This two page LO describes the first time the shelties were on sheep. The title is made from french knots done on plastic canvas and then coffee-dyed to mimic the sheeps' wool. The grid pattern in the photo mats and in the metal "fencing" mimic the real fencing that surrounded the pen. The background paper is a 12x12 print of a pastoral scene with hundreds of sheep, printed at 50% transparency.
Journaling: It was June 3, 2006. The sun rose, a big orange ball, in its usual place in the eastern sky. BUt this was no ordinary day. On this day, instincts would be tested, human-canine relationships strengthened and fun had by all. On this day, I would accompany Rusty and Flash into a ring, but not to jump over jumps, dash through tunnels and slide down teeter totters. On this day, they would face the WOOLIES. It was the day I had been waiting for since I brought home my first Shetland Sheepdog more than twenty years ago.
By the time we were ready to enter the ring, it was 4 PM and it was HOT -- DAMN HOT -- about 104 in the shade. Only about 50% of modern day Shetland Sheepdogs retain herding instinct. During this particular instinct test, though, the percentage was somewhat lower because some of the dogs simply would not work in the heat.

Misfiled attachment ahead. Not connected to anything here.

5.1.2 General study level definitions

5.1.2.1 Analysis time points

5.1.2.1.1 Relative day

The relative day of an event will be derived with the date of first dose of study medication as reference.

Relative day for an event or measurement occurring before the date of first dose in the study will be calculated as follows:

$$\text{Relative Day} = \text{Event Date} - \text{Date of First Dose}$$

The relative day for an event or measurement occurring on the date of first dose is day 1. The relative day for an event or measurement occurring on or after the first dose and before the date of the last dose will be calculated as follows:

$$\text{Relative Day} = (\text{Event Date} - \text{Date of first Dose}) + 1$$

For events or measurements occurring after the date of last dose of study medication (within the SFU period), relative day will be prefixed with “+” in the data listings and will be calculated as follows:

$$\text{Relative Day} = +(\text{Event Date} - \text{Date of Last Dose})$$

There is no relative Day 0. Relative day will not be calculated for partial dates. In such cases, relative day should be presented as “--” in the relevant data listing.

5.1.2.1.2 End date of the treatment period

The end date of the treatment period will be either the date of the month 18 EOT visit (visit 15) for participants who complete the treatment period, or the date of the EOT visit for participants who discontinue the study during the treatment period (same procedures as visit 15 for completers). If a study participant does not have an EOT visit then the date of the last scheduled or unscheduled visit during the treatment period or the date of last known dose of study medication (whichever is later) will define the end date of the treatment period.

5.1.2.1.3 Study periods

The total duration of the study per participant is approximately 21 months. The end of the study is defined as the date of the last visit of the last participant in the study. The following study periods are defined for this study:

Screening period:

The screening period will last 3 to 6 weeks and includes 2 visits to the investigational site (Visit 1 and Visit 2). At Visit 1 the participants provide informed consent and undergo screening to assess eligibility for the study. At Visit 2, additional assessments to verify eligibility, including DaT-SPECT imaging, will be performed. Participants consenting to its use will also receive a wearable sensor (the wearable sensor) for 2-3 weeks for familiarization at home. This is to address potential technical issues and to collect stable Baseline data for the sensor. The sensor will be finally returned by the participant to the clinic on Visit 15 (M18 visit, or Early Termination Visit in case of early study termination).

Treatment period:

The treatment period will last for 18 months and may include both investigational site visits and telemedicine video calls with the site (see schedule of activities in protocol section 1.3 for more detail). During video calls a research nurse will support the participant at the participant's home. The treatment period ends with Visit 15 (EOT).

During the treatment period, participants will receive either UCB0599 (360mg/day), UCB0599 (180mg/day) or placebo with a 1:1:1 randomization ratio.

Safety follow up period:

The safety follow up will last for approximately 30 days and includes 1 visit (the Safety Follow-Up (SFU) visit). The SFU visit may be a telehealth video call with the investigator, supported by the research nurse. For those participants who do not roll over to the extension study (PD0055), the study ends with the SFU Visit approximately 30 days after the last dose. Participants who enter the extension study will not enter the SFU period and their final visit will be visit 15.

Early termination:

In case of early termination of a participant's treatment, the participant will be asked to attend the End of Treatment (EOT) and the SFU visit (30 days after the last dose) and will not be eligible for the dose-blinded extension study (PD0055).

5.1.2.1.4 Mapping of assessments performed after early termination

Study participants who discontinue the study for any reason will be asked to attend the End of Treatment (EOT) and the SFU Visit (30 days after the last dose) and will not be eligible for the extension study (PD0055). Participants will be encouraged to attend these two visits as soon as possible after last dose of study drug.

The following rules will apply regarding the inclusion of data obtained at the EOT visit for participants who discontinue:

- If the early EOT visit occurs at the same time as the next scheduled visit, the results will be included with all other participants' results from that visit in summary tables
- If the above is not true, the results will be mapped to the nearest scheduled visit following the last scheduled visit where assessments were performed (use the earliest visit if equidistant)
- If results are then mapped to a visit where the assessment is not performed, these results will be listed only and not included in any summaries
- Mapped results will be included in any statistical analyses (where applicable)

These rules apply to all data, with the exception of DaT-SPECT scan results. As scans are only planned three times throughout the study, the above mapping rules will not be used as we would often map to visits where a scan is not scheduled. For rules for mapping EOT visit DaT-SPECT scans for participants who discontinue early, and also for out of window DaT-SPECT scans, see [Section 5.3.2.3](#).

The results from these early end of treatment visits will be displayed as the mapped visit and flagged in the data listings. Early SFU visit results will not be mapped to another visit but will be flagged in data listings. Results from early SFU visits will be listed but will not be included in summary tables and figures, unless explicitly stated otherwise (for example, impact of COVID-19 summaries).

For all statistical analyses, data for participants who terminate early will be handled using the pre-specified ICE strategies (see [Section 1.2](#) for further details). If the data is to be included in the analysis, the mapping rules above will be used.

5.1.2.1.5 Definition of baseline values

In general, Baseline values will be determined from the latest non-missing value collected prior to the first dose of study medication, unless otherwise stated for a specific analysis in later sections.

First up was Rusty. I was nervous as we entered the ring. How would she react? Would she show any interest? I hope so. Or, instead, would she nip and bite the sheep uncontrollably? I hope not. (In the real world of working dogs, one typically would not live to see the next day after harming a sheep.) Head spinning.....so many random thoughts running through my brain at once.
Now locked in the round pen with my dog by my side, we watched as the sheep stood grazing quietly before us. Almost immediately. one of them raised its head and stood motionless but for its rhythmic chewing. I remember being shocked at how truly unsightly they were. The sheep I knew were cute and white and cuddly and mostly appeared on Easter cards. These three appeared to have fallen into a mud puddle. And they were anything but cute and cuddly.
The WOOLIES stared intently at the wolf-intrudeer now poised to explode into action in front of them. Immediately, Rusty rose to the challenge; her ears met at the top of her head and she began quivering. I swallowed hard, unclipped her lead and watched, awestruck as her instinct awoke. She worked very close to the sheep and exhibited high herding drive. Not once did she nip them. She ran very fast, despite the heat.